What is fascinating to me is the fact that throughout his long career, he never noticed the reaction of his students to his manner of teaching and never once questioned his methods. He is not alone: the blindness of the true believer is a problem that is almost insurmountable. This is especially ironic when one recalls that it is teaching - which involves working with people - which is at issue here and not experiments in some God forsaken lab somewhere.

Welcome to the chainsaw massacre: the grammar translation method

The reason why a lot of teachers cling so ferociously to the method of teaching outlined above is the deep passion they feel for the grammar translation method, whatever they claim to the contrary. Many will pay lip service to those new fangled notions like the student centered classroom, an interactive approach, contextualizing grammar, games and the like but will frequently, and a little guiltily, revert to the “everything-on-the-board-while-I-explain” or the “look-at-the-table-in-the-book-while-I-explain” method. They will then emerge from class and boast proudly that they have been explaining the past perfect, for instance, for the whole of 90 minutes. They won’t stop for a minute to wonder whether it was in fact right to have been “explaining” for the whole block; it feels right - remember my theory on genetic mutations – so it must have been right. We know how shaky that line of reasoning is when we run through, in our minds, all the possible evils that could be justified thus. Experts in the field of education will tell you that you need to observe the expression on a teacher’s face as he leaves the room to determine what kind of teacher he is; I beg to disagree: the said experts forgot the widespread addiction to the grammar translation method. The group of teachers I have just attempted to described leave the class looking positively ecstatic but contrary to what experts say, have nothing to be proud of for the very simple reason that they have not only failed to teach anything properly but have also guaranteed that students will not focus next time either. There is a lot to be said for classical conditioning- Pavlov should have worked with these students instead of dogs but there you go - and students, unlike teachers, are fast learners.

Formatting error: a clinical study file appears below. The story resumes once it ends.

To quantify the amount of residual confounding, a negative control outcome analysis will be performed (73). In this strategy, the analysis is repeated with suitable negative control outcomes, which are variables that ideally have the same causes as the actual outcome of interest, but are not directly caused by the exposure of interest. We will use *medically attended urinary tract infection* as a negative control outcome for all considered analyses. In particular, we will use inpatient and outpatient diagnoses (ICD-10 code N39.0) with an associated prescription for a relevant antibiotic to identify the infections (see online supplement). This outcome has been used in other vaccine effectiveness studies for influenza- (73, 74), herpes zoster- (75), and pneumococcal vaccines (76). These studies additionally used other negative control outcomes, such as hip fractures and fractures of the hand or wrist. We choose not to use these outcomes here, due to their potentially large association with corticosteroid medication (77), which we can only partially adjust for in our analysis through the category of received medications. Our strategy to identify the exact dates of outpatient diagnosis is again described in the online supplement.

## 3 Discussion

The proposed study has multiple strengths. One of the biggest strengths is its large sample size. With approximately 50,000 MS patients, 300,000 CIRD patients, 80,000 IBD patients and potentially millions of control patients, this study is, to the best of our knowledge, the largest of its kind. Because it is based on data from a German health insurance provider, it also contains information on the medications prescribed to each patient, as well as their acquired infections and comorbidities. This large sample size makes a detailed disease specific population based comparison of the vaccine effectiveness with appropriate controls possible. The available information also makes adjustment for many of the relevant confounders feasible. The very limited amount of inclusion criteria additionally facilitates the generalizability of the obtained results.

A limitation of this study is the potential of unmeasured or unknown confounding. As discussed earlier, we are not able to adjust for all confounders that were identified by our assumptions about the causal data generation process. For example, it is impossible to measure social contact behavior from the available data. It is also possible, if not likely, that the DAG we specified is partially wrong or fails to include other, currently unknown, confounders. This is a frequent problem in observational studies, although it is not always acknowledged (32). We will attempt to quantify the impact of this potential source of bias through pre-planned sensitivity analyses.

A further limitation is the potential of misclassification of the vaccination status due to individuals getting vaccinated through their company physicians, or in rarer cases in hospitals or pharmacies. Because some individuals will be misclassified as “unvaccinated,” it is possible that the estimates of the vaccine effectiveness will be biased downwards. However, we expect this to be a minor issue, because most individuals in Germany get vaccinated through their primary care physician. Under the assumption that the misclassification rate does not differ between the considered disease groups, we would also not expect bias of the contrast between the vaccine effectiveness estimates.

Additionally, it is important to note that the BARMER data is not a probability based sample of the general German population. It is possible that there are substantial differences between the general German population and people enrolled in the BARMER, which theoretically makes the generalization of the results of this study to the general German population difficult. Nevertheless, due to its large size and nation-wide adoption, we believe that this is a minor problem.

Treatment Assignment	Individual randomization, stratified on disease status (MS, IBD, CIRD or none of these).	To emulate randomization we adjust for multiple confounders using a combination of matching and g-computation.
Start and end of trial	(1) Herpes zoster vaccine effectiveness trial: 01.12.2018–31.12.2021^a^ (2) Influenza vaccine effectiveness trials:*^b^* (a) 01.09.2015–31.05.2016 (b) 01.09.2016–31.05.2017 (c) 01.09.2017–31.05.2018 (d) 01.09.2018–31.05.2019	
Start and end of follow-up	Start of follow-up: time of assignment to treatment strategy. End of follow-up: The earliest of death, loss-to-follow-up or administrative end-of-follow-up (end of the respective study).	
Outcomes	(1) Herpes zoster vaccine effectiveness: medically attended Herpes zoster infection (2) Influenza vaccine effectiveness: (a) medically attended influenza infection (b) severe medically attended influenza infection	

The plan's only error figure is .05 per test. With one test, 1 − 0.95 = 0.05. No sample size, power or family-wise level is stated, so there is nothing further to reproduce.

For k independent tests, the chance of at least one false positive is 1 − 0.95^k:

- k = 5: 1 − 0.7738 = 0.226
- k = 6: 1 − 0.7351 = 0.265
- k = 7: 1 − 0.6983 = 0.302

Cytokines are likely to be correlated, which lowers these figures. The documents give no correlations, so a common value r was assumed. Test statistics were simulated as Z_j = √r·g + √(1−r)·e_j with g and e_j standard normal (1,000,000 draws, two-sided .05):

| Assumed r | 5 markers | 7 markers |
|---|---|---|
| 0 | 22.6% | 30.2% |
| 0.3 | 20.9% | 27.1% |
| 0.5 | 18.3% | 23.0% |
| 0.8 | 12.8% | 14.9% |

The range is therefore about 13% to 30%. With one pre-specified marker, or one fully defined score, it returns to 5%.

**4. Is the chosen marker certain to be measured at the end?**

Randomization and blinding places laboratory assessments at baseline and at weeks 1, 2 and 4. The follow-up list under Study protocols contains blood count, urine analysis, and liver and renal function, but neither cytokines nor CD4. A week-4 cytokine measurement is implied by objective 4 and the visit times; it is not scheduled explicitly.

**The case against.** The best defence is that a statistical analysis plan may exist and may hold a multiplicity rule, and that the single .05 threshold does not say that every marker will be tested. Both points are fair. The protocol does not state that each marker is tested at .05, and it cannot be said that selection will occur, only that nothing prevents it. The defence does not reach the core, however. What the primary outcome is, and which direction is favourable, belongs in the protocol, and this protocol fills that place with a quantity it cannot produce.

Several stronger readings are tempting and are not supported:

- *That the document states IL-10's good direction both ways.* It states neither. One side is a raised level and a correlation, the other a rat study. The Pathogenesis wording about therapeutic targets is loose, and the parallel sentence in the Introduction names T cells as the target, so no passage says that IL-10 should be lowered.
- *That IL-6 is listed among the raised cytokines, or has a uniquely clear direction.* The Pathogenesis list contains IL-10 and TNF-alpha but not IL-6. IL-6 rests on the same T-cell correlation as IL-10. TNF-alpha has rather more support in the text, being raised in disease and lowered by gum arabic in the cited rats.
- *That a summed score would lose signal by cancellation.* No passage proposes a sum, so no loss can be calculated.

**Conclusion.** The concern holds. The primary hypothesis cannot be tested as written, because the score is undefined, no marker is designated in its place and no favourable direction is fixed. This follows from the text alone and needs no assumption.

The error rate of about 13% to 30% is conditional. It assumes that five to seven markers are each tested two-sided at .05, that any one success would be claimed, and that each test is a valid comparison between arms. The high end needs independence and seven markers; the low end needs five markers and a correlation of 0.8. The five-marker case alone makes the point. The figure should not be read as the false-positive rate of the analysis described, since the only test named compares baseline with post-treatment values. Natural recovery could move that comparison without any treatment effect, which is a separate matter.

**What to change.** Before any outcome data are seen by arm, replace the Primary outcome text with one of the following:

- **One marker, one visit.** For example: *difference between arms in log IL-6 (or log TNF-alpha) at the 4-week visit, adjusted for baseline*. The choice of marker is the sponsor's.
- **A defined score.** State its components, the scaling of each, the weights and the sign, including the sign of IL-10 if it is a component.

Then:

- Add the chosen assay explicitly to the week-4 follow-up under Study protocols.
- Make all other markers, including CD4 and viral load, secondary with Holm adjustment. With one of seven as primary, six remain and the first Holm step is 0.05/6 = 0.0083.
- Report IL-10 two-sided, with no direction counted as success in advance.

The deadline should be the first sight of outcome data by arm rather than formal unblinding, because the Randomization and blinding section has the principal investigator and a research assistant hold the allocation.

Forgive me father for I have sinned; I have bored my students witless

So far, we have ascertained that obsessive use of the blackboard is a cardinal sin – gluttony – claiming to be able to interact with students while one’s back is turned, while one is cowering behind a desk or barricaded behind a laptop is a barefaced lie and continuing to claim that students can actually learn while listening to you droning on for 90 minutes is a delusion. It is also pretty obvious that going all “old testament” on the students won’t work and neither will sitting through the lesson, so the best thing a teacher can do is invest in a pair of sensible shoes and resign herself / himself to the fact that s/he will eventually develop varicose veins. The teacher, as team leader, needs to get down in the trenches with his /her team and actually work with the students; this is the only way any learning is going to take place. Most importantly, the attachment to the grammar translation method, which can best be compared to the bond that is formed between a three- year- old and his blanket, must be broken. “How are we going to teach grammar if we don’t do any of this?” I hear you cry; the answer is simple: a good teacher needs to be devious when it comes to grammar as the latter can best be compared to a good hot curry and we all know what happens when we have too much of that. The grammar has to slip into the student’s long-term memory without him noticing; I will go further: he must enjoy the experience. So how to you achieve this if the person hates chili?